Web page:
Cameras Can Catch Cars That Run Red Lights, But That Doesn't Make Streets Safer

The automobile is a killer. In the U.S., 36,675 people died in traffic accidents in 2014. The year before, 2.3 million people were injured in traffic accidents.

During the past decade, over 438 U.S. municipalities, including 36 of the 50 most populous cities, have employed electronic monitoring programs in order to reduce the number of accidents. Red light camera programs specifically target drivers that run red lights.

‘Patchwork’ System Leaves Some Californians Out of Emergency Alerts

(TNS) — Before the flames appeared, Sandie Freeman thought the sky above her Redding home looked especially beautiful.

The evening was golden hued and still; pretty enough that she took a picture. Minutes later, a light wind picked up and leaves from her oak tree began falling like rain, she said.

It was the only warning she received that something was amiss.

Wildfires are inevitable – increasing home losses, fatalities and costs are not

Wildfire has been an integral part of California ecosystems for centuries. Now, however, nearly a third of homes in California are in wildland urban interface areas where houses intermingling with wildlands and fire is a natural phenomenon. Just as Californians must live with earthquake risk, they must live with wildfires.

Shaped by ignitions, climate and fuels, wildfires are likely to become more frequent and severe with climate change. The 2017 experience of the largest and most damaging wildfires in California history, and ongoing destructive fires in 2018, provide a window of opportunity for learning to better coexist with wildfire.

More Bridges Will Collapse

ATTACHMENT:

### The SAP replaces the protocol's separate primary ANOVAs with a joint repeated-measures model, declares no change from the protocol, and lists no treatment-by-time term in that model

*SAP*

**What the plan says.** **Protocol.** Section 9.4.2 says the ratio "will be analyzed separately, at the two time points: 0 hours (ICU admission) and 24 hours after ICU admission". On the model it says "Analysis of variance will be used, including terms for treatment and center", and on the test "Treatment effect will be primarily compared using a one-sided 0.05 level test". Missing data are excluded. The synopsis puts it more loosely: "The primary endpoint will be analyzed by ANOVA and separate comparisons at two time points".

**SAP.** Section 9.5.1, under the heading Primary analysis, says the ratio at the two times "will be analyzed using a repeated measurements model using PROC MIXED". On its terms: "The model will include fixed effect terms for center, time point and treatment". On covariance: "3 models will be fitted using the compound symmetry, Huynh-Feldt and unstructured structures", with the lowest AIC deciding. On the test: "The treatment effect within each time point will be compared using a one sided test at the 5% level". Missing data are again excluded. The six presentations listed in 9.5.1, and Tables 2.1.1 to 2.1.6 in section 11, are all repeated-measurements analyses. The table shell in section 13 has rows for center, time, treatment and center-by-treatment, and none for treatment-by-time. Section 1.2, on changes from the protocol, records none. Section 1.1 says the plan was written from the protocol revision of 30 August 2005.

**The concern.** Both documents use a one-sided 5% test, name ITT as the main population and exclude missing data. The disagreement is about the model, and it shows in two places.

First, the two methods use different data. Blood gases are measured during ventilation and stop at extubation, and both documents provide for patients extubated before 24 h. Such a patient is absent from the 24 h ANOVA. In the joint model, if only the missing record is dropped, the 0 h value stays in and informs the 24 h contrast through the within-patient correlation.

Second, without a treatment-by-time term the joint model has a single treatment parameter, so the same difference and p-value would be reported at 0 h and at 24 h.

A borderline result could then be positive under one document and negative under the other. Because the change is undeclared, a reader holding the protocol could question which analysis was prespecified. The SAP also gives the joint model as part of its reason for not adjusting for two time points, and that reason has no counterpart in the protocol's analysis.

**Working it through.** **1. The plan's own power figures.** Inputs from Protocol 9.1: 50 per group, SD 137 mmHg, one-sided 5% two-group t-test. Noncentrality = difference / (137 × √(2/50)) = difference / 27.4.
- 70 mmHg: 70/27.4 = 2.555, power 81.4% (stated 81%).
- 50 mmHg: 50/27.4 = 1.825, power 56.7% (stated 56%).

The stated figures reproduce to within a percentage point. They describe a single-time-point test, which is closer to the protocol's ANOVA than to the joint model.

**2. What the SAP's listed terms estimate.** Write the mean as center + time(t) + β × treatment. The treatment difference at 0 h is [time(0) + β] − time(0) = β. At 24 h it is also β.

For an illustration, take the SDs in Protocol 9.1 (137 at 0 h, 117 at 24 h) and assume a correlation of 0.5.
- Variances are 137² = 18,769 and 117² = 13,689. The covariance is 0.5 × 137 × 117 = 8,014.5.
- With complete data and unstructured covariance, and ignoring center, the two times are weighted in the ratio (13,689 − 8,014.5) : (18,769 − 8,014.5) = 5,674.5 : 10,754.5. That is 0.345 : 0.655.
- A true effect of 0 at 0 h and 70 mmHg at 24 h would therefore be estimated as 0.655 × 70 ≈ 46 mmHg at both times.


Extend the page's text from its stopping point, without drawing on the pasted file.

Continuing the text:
There’s an old chestnut about infrastructure that goes, Infrastructure is everything you don’t notice—until it fails. It’s a definition that works for any kind of infrastructure, too: big or small, visible or invisible, bridges and garage doors, electric grids and Wi-Fi routers. Infrastructure is everything you take for granted. And you only notice that you take it for granted when it breaks.

Lately, a lot of things have broken. In two incidents over the past two days, hundreds of people were injured or killed: An elevated-highway bridge collapsed in Genoa, Italy, and a pier gave out in Vigo, Spain, during a music festival. The consequences are harrowing. In Genoa, cars dropped 150 feet to the earth as a span of the bridge fell underneath them. In Vigo, concertgoers were plunged into the sea, piled atop one another, when the boardwalk gave out.

WILDFIRE SMOKE IS SMOTHERING THE US—EVEN WHERE YOU DON'T EXPECT IT

AMERICA IS ON fire … again. More than a million and a half acres are burning in 15 states, from Arizona to Alaska. More than 3,000 firefighters are working to contain the Mendocino Complex Fire 100 miles north of San Francisco, now the largest in California history, and over the weekend, lightning strikes sparked dozens of new wildfires across the state of Washington. Near Mount Shasta, the deadly Carr Fire has so far incinerated 1,077 homes, forced mass evacuations, and killed eight.